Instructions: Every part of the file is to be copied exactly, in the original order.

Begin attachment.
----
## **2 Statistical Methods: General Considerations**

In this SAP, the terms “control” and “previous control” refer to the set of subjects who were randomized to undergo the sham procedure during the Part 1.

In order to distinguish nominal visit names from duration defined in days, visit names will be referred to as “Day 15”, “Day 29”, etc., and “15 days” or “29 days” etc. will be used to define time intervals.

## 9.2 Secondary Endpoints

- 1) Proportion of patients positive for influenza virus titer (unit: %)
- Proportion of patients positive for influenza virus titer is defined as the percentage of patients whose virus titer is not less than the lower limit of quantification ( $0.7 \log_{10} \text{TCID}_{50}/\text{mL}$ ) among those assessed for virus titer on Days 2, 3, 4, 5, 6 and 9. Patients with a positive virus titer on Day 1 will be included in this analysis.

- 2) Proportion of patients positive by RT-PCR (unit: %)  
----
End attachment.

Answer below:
## **2 Statistical Methods: General Considerations**

In this SAP, the terms “control” and “previous control” refer to the set of subjects who were randomized to undergo the sham procedure during the Part 1.

In order to distinguish nominal visit names from duration defined in days, visit names will be referred to as “Day 15”, “Day 29”, etc., and “15 days” or “29 days” etc. will be used to define time intervals.

## 9.2 Secondary Endpoints

- 1) Proportion of patients positive for influenza virus titer (unit: %)
- Proportion of patients positive for influenza virus titer is defined as the percentage of patients whose virus titer is not less than the lower limit of quantification ( $0.7 \log_{10} \text{TCID}_{50}/\text{mL}$ ) among those assessed for virus titer on Days 2, 3, 4, 5, 6 and 9. Patients with a positive virus titer on Day 1 will be included in this analysis.

- 2) Proportion of patients positive by RT-PCR (unit: %)  